This week’s question caught my attention because it’s similar to a problem that I’ve fought with in my own life. While I don’t know of any great solutions, there are a few tricks that might help.
I’ve recently got in a little trouble. Now I need to come right home after school. I used to go to the library to study but now I can’t. The problem is that my house is always busy. I have 5 siblings. The house we live in isn’t all that big either. Every time I try to study I end up freaking out about the noise in the background. Is there any way to handle this?
I sympathize with this problem. After getting used to a silent study environment for so long, I often find even small background noises can become huge distractions. I imagine this is even worse for sounds as unpredictable as a ton of siblings. I can imagine being driven nuts by that myself.
It’s good that you figured out the library to solve your problem in the past. I don’t know the extent of your “trouble” but if politely asking to study at the library might work, that would be my first suggestion. I won’t waste any more time on that idea because I imagine you’ve already considered it.
If you can’t study in a quiet environment (like the library) and you can’t turn your environment into a quiet one (perhaps asking people to shut up, kindly of course,) then I’d consider one of two solutions.
First of all, experiment with the timing of your studying. This is the ideal solution. If you can wake up a couple hours earlier, or go to bed a couple hours later, than everyone else, then you can likely find a much quieter time to study. This will allow you to have your quiet time without sacrificing any study efficiency. If that isn’t possible then you’ll have to sacrifice some efficiency.
While I don’t normally recommend studying with headphones in, there are some exceptions to the rule. Ultimately, these strategies will likely harm your efficiency in studying but they will harm it less than the distraction of other people around you.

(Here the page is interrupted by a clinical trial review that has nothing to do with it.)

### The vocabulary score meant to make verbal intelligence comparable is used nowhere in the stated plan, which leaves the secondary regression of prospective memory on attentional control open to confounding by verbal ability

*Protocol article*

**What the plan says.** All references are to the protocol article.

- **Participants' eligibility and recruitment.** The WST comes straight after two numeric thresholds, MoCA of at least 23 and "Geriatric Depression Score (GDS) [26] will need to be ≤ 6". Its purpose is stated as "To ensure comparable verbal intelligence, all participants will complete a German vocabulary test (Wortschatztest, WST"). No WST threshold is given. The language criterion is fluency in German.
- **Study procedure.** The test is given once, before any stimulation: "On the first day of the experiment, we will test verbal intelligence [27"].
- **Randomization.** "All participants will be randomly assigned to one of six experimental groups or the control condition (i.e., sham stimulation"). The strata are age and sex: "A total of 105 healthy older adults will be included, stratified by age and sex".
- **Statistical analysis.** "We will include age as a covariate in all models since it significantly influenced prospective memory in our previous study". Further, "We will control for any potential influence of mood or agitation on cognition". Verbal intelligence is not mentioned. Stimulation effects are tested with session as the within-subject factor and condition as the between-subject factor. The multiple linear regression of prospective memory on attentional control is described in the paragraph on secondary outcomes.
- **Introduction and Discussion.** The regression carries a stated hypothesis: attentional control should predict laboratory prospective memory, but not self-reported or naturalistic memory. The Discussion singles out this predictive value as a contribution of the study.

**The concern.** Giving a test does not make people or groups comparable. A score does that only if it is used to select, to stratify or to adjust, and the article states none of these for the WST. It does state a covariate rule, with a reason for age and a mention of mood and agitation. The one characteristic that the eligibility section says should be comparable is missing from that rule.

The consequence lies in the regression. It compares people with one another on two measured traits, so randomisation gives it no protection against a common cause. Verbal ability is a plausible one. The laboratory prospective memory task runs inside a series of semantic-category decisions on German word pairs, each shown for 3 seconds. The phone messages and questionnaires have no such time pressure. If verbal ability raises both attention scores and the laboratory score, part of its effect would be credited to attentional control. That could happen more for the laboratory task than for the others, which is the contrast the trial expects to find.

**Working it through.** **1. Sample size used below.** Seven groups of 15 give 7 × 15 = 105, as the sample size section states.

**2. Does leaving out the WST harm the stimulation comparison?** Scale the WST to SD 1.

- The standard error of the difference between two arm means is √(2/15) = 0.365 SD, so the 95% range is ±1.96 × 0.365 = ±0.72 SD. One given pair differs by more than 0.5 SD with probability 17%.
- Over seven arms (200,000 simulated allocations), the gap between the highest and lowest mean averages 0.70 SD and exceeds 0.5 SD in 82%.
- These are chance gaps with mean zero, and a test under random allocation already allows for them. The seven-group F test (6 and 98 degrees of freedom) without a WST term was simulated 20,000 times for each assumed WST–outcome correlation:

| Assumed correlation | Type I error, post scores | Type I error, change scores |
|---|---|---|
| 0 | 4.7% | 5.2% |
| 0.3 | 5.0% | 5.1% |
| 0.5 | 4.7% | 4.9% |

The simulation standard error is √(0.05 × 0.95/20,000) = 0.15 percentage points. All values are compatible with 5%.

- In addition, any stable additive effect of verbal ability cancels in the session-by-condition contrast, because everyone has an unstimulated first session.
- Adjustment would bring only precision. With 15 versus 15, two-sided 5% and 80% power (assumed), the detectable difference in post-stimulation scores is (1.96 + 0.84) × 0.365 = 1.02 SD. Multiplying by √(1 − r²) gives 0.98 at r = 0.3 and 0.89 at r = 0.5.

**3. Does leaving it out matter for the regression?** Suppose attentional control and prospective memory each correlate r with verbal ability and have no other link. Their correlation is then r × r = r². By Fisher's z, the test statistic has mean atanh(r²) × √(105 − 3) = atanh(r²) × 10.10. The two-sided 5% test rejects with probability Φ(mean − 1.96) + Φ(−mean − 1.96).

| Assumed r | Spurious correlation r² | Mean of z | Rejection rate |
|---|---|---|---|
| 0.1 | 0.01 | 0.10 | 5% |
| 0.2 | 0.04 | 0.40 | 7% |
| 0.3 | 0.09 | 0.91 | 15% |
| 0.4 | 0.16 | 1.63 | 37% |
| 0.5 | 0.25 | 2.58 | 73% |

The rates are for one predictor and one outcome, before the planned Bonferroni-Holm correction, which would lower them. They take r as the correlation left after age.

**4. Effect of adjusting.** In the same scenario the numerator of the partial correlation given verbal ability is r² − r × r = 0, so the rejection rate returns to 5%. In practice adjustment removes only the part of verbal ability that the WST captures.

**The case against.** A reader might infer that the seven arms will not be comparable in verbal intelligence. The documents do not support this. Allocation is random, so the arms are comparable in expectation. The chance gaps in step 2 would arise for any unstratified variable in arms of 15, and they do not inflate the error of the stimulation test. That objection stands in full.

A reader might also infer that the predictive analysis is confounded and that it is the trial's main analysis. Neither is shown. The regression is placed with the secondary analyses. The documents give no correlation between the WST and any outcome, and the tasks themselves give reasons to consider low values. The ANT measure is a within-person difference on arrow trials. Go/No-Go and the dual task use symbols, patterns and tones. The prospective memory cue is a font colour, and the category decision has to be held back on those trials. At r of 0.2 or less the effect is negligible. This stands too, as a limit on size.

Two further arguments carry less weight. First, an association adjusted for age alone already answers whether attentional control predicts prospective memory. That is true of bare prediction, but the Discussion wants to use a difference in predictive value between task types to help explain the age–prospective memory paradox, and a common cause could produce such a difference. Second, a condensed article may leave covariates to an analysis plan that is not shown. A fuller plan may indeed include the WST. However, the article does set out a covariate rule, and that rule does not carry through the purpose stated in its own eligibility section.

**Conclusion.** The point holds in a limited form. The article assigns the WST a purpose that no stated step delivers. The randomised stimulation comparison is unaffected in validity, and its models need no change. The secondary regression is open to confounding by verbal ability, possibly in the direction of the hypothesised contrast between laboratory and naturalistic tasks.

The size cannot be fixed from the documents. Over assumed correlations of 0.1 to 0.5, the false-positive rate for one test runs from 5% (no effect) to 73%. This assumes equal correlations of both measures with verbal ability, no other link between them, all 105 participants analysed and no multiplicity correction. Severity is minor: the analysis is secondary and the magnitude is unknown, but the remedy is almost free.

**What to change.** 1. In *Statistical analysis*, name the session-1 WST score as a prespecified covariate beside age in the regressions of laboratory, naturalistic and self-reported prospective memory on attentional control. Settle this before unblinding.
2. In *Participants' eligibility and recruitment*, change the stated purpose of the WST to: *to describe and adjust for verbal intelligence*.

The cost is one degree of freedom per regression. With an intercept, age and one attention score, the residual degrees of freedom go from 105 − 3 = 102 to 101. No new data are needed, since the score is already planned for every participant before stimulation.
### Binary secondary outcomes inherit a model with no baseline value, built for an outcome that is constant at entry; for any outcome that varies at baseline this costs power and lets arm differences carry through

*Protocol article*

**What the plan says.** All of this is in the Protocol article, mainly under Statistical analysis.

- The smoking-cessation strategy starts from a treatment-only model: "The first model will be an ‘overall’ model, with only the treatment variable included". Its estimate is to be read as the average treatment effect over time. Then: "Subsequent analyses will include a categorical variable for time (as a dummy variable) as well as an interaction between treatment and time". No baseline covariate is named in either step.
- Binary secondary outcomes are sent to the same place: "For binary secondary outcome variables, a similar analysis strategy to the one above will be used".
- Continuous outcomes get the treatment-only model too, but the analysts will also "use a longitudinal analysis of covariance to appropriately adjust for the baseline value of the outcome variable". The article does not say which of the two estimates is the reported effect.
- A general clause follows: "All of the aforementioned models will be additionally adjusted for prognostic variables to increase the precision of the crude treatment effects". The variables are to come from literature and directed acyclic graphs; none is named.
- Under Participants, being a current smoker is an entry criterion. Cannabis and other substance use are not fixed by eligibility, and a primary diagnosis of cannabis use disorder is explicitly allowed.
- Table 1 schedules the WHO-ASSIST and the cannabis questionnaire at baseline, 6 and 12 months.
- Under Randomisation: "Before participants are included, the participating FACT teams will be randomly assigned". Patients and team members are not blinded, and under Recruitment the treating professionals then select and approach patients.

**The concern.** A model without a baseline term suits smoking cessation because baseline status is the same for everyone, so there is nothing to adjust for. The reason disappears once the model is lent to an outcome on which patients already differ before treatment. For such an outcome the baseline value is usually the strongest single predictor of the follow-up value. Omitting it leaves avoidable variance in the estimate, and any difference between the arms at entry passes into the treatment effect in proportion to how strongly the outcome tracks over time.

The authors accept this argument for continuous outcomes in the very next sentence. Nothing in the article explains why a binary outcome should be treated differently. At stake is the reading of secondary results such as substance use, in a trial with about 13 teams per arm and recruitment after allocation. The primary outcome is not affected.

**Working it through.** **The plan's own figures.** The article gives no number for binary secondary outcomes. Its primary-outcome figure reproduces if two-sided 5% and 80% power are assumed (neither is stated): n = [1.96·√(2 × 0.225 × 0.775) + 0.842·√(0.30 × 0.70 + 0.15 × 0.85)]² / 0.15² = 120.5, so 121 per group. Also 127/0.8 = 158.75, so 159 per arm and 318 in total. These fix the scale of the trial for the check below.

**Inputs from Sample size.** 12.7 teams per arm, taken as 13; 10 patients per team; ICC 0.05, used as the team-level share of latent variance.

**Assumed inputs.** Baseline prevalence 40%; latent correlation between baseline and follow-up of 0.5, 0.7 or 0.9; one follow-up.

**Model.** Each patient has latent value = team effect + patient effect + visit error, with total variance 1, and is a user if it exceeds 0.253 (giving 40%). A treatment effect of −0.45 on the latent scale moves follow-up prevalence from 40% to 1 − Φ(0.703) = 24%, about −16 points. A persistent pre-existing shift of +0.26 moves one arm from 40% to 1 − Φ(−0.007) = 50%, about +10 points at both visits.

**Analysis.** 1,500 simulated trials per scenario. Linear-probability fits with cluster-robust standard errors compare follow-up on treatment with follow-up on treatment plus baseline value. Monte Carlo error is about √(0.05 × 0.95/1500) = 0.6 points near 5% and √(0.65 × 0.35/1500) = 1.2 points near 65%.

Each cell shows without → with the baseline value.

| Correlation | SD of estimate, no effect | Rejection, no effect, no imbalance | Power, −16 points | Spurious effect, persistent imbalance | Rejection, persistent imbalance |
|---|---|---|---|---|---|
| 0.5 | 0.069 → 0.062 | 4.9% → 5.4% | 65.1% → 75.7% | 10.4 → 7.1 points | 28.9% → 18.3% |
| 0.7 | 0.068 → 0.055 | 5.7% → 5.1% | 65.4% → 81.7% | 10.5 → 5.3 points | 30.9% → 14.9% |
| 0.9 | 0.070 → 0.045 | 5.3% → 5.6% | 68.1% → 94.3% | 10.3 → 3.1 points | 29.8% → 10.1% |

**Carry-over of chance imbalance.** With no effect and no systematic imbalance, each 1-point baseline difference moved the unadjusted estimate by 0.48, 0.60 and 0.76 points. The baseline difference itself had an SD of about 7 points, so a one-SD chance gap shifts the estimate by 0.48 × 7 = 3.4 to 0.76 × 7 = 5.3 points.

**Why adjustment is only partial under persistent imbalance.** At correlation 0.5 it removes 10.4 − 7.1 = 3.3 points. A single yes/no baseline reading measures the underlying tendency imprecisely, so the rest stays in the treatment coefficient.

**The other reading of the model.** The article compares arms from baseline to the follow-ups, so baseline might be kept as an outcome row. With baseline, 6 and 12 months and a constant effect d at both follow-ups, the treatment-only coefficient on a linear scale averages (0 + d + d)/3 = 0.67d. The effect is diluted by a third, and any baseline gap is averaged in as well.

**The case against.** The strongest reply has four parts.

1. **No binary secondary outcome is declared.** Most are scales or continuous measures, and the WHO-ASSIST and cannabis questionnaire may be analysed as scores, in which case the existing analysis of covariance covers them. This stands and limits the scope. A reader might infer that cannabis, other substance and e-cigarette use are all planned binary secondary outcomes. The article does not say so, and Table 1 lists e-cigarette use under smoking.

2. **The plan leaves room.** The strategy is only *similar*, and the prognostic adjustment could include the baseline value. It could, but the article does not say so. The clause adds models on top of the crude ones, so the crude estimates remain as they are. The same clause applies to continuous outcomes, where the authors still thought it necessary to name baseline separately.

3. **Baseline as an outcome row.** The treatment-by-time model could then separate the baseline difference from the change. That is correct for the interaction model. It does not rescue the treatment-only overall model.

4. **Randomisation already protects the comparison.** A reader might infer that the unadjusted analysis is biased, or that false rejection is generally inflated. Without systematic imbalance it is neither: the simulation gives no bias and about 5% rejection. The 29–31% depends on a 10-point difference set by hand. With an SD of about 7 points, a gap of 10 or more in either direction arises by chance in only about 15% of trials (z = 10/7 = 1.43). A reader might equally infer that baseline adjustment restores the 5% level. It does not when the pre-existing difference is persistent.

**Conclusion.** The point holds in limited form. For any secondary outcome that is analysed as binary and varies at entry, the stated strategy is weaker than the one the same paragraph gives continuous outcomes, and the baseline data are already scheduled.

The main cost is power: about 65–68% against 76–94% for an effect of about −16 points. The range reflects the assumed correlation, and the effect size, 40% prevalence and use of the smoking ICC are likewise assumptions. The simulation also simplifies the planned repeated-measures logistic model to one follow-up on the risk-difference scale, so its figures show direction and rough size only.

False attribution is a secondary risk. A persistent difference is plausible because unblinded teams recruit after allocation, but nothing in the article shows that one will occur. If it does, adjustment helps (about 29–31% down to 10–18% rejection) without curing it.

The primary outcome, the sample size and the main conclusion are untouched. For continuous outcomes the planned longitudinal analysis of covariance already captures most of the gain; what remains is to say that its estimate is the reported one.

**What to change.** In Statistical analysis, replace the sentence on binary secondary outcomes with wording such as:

Try putting in some headphones and playing some white noise in the background. Turn the volume up to a level where it drowns out the people around you (assuming that volume isn’t too high.) The white noise can be anything from the faint hum of a radio without a station or things like the sounds of an ocean. As long as the sounds aren’t particularly interesting, they’re ideal for studying.
If the volume required to drown out the background noise is at an uncomfortably high level then consider listening to music in the background. This is likely hurt study efficiency worse than white noise but could be better than white noise at distracting you from background noises.
Be careful if you choose to implement these strategies and know that you’re likely studying in subpar conditions. As soon as you have an opportunity to avoid this problem in the first place, you should avoid it and take out the headphones. Headphones can make studying more enjoyable but more enjoyable generally means you’re less focused.
Do you want to know how to study in less than 15 minutes a night? That’s what this blog is all about. Be sure to check out the archives and follow along for all the details. Also, check out the ebooks in the sidebar to learn even more faster.
Aaron Richardson took his grades from fighting F’s to Easy A’s. In the process, he read over 300 books on personal development. Today he’s founded 2 blogs on studying including Smart Student Secrets. He’s written 3 books on the subject. His work has been featured on some of the biggest news, psychology, and student sites on the internet.
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